The Arctic seasonal halocline impacts the exchange of heat, energy, and nutrients between the surface and the deeper ocean, and it is changing in response to Arctic sea ice melt over the past several decades. Here, we assess seasonal halocline formation in 1975 and 2006–12 by comparing daily, May–September, salinity profiles collected in the Canada Basin under sea ice. We evaluate differences between the two time periods using a one-dimensional (1D) bulk model to quantify differences in freshwater input and vertical mixing. The 1D metrics indicate that two separate factors contribute similarly to stronger stratification in 2006–12 relative to 1975: 1) larger surface freshwater input and 2) less vertical mixing of that freshwater. The larger freshwater input is mainly important in August–September, consistent with a longer melt season in recent years. The reduced vertical mixing is mainly important from June until mid-August, when similar levels of freshwater input in 1975 and 2006–12 are mixed over a different depth range, resulting in different stratification. These results imply that decadal changes to ice–ocean dynamics, in addition to freshwater input, significantly contribute to the stronger seasonal stratification in 2006–12 relative to 1975. These findings highlight the need for near-surface process studies to elucidate the impact of lateral processes and ice–ocean momentum exchange on vertical mixing. Moreover, the results may provide insight for improving the representation of decadal changes to Arctic upper-ocean stratification in climate models that do not capture decadal changes to vertical mixing.

Open access
EXECUTIVE COMMITTEE
,
David D. Houghton
,
Paul D. Try
,
Warren M. Washington
,
Robert T. Ryan
,
Margaret A. LeMone
,
Richard S. Greenfield
,
Richard E. Hallgren
, and
Kenneth C. Spengler
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EXECUTIVE COMMITTEE
,
Donald R. Johnson
,
Robert T. Ryan
,
William D. Bonner
,
James R. Mahoney
,
Kristina B. Katsaros
,
Ronald D. McPherson
,
Richard E. Hallgren
, and
Kenneth C. Spengler
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Corey K. Potvin
,
Burkely T. Gallo
,
Anthony E. Reinhart
,
Brett Roberts
,
Patrick S. Skinner
,
Ryan A. Sobash
,
Katie A. Wilson
,
Kelsey C. Britt
,
Chris Broyles
,
Montgomery L. Flora
,
William J. S. Miller
, and
Clarice N. Satrio

Abstract

Thunderstorm mode strongly impacts the likelihood and predictability of tornadoes and other hazards, and thus is of great interest to severe weather forecasters and researchers. It is often impossible for a forecaster to manually classify all the storms within convection-allowing model (CAM) output during a severe weather outbreak, or for a scientist to manually classify all storms in a large CAM or radar dataset in a timely manner. Automated storm classification techniques facilitate these tasks and provide objective inputs to operational tools, including machine learning models for predicting thunderstorm hazards. Accurate storm classification, however, requires accurate storm segmentation. Many storm segmentation techniques fail to distinguish between clustered storms, thereby missing intense cells, or to identify cells embedded within quasi-linear convective systems that can produce tornadoes and damaging winds. Therefore, we have developed an iterative technique that identifies these constituent storms in addition to traditionally identified storms. Identified storms are classified according to a seven-mode scheme designed for severe weather operations and research. The classification model is a hand-developed decision tree that operates on storm properties computed from composite reflectivity and midlevel rotation fields. These properties include geometrical attributes, whether the storm contains smaller storms or resides within a larger-scale complex, and whether strong rotation exists near the storm centroid. We evaluate the classification algorithm using expert labels of 400 storms simulated by the NSSL Warn-on-Forecast System or analyzed by the NSSL Multi-Radar/Multi-Sensor product suite. The classification algorithm emulates expert opinion reasonably well (e.g., 76% accuracy for supercells), and therefore could facilitate a wide range of operational and research applications.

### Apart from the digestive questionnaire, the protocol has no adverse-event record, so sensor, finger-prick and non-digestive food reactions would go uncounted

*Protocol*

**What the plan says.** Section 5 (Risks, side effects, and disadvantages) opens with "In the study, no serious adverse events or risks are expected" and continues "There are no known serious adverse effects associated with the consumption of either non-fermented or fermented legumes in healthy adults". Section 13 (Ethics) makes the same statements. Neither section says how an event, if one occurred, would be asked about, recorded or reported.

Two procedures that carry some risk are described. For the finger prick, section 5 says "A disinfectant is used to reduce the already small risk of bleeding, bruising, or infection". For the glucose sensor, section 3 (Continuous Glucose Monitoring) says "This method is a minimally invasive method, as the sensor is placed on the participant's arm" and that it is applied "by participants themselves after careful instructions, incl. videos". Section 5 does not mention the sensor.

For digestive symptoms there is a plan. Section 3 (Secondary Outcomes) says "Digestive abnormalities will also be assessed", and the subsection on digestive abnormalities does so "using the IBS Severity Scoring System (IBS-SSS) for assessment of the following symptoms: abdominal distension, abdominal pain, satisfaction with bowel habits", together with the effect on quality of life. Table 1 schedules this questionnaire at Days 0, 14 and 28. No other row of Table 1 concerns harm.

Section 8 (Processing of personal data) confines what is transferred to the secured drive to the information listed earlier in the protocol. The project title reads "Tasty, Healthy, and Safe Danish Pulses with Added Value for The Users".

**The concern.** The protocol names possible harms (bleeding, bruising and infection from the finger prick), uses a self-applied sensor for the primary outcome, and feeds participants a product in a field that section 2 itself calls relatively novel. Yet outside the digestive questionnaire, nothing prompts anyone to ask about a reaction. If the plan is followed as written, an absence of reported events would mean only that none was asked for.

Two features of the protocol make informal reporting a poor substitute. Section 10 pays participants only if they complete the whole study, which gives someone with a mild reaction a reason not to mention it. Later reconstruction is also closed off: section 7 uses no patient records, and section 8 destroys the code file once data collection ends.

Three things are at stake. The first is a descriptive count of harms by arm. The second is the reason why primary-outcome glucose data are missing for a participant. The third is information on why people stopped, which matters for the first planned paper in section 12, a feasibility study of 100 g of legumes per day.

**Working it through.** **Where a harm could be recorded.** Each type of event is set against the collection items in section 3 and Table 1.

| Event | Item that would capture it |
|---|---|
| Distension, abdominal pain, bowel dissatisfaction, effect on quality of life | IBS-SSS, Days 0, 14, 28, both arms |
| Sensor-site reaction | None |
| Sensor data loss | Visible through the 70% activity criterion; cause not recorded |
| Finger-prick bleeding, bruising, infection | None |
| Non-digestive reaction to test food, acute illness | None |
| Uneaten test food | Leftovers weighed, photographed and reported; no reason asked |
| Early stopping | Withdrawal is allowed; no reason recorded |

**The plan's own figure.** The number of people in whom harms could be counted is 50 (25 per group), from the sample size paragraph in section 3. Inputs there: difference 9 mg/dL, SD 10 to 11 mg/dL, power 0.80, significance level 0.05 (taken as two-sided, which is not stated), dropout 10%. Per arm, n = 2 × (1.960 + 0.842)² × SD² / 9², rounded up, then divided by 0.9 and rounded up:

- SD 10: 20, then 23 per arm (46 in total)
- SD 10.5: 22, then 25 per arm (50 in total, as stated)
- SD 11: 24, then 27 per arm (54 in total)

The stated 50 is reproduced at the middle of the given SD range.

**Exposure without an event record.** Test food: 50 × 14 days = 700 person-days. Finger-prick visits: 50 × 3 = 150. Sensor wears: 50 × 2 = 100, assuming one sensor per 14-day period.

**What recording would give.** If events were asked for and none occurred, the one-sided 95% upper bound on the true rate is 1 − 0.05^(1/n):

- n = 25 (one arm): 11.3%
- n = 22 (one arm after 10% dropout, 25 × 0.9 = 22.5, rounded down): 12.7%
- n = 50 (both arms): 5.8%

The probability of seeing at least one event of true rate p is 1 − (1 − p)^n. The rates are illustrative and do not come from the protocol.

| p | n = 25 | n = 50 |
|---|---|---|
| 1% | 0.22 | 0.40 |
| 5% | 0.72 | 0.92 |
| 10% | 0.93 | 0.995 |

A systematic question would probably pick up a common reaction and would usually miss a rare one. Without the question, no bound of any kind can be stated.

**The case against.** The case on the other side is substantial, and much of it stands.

Significance Statement

We have developed a new technique for automatically identifying intense thunderstorms in model and radar data and classifying storm mode, which informs forecasters about the risks of tornadoes and other high-impact weather. The technique identifies storms that are often missed by other methods, including cells embedded within storm clusters, and successfully classifies important storm modes that are generally not included in other schemes, such as rotating cells embedded within quasi-linear convective systems. We hope the technique will facilitate a variety of forecasting and research efforts.

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EXECUTIVE COMMITTEE
,
Robert T. Ryan
,
Warren M. Washington
,
Donald R. Johnson
,
William D. Bonner
,
Margaret A. LeMone
,
Ronald D. McPherson
,
Richard E. Hallgren
, and
Kenneth C. Spengler
Full access